Short horror stories get in and get out before your brain has time to go into problem solving mode. A scary monster may terrify you, but given enough time to study it, you may learn its habits and weaknesses. It’s very important not to over-tell a scary story.

With this in mind, the reader might think that the relatively short length of The Haunting of Hill House would be an advantage. I’m guessing that was what Shirley Jackson thought when she decided not to go too deep into the mystery of why Hugh Crane built this house in this way in the first place. Unfortunately, the book exists in kind of a reverse Goldilocks Zone. It is both too long to cover only Eleanor’s perspective and too short to cover the other characters’. Reducing some of the slower portions of the book and making it a novella or novelette would have improved the story. Expanding the scope of the tale to encompass more of the other characters’ lives would have also improved the story.

Use of Language

I joked in the episode about the way people speak with an entirely unrealistic wit and eloquence. I was not lying.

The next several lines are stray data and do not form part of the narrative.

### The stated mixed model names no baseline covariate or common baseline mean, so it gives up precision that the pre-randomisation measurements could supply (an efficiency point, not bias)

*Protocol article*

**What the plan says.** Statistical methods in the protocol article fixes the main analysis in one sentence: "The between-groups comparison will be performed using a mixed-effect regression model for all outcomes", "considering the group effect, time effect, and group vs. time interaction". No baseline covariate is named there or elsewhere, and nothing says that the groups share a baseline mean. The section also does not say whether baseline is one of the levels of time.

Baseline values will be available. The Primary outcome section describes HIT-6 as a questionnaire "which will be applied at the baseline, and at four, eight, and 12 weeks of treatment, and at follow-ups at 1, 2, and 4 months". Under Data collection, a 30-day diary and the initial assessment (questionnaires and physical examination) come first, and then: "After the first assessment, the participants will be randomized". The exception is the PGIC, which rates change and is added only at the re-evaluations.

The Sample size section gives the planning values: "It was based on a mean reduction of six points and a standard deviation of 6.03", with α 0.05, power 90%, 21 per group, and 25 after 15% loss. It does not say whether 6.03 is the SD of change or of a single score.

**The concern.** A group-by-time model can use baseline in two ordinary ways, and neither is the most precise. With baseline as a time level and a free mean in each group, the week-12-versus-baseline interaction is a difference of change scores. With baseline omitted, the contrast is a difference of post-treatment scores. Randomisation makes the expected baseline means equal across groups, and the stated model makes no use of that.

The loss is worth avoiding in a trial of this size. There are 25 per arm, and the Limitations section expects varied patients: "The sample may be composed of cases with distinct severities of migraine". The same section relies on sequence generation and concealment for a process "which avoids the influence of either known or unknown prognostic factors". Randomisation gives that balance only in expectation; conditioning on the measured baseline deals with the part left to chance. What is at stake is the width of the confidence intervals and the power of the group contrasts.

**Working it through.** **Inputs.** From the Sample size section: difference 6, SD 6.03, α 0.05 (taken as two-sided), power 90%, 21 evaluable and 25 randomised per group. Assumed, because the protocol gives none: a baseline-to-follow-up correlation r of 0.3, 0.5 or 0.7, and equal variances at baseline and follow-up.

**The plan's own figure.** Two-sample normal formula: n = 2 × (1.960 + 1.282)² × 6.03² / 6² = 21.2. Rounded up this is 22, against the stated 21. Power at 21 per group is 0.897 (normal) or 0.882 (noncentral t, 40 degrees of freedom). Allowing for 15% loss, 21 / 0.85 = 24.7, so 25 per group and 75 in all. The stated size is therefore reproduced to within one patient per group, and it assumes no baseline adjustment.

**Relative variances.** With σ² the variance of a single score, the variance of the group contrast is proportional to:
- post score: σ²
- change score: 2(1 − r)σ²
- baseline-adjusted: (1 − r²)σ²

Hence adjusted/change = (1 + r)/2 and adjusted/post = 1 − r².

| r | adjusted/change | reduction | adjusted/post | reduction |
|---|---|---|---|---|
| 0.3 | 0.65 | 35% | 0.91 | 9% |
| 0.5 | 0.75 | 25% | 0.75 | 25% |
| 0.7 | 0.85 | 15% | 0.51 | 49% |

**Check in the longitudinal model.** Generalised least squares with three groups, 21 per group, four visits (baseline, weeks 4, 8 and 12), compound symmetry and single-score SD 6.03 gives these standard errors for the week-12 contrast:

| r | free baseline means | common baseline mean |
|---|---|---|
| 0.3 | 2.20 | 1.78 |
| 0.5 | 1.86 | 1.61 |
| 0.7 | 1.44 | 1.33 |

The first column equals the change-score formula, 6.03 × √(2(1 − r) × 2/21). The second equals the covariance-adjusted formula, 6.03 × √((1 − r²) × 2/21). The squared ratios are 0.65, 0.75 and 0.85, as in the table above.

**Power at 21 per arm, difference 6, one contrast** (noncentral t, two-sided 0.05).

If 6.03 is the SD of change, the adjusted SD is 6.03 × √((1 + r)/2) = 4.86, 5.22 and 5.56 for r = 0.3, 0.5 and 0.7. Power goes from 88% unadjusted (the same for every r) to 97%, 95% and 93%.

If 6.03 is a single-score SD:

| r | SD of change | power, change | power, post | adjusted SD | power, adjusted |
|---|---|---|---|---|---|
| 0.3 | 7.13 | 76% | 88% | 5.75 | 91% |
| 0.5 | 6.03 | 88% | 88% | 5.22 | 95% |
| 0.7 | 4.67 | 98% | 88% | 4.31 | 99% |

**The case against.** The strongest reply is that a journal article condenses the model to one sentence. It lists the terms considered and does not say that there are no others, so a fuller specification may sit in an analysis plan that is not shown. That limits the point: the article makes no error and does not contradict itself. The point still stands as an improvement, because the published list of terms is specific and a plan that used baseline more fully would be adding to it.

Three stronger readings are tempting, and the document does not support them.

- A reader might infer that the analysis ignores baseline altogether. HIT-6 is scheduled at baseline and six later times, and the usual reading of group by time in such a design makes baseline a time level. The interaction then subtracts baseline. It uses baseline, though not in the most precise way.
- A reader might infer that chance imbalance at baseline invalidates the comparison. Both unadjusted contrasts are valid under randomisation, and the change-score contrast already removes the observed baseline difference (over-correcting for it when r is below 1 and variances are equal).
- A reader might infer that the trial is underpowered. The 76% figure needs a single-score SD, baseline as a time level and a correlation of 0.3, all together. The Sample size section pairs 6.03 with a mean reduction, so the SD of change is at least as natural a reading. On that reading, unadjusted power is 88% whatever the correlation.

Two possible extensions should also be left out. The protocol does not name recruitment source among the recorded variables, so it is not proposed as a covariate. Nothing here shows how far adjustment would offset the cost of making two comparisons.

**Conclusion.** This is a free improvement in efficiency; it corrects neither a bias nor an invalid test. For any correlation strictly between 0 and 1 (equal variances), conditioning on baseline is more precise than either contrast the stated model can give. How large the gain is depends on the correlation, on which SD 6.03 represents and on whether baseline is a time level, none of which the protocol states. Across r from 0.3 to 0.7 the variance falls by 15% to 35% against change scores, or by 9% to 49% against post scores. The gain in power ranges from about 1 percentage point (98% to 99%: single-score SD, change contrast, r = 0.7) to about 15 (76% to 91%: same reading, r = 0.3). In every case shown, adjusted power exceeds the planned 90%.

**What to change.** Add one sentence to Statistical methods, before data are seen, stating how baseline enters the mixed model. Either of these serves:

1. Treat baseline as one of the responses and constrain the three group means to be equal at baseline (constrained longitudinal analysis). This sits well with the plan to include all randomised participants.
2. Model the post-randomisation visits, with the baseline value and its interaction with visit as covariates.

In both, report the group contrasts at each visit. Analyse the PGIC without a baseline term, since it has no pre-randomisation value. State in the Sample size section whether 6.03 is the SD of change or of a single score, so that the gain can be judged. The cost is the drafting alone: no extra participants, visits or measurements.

“I am by profession an artist’s model,” Eleanor said quickly, to silence her own thoughts. “I live a mad, abandoned life, draped in a shawl and going from garret to garret.”

“Are you heartless and wanton?” Luke asked. “Or are you one of the fragile creatures who will fall in love with a lord’s son and pine away?”

“Losing all your beauty and coughing a good deal?” Theodora added.

“I rather think I have a heart of gold,” Eleanor said reflectively. “At any rate, my affairs are the talk of the cafés.” Dear me, she thought. Dear me.

“Alas,” Theodora said, “I am a lord’s daughter. Ordinarily I go clad in silk and lace and cloth of gold, but I have borrowed my maid’s finery to appear among you. I may of course become so enamored of the common life that I will never go back, and the poor girl will have to get herself new clothes. And you, Doctor Montague?”

He smiled in the firelight. “A pilgrim. A wanderer.”

“Truly a congenial little group,” Luke said approvingly. “Destined to be inseparable friends, in fact. A courtesan, a pilgrim, a princess, and a bullfighter. Hill House has surely never seen our like.”

Jackson, Shirley. The Haunting of Hill House (Penguin Classics) (pp. 37-38). Penguin Publishing Group. Kindle Edition.

Even though it is unrealistic, I have to admit that it is very appealing to my ear. People don’t talk like this, but I wish that they did. It’s not just the dialogue that Jackson has a way with. The entire book is written in flowing literary prose. The prose is likely the biggest reason for the story’s acceptance in academia.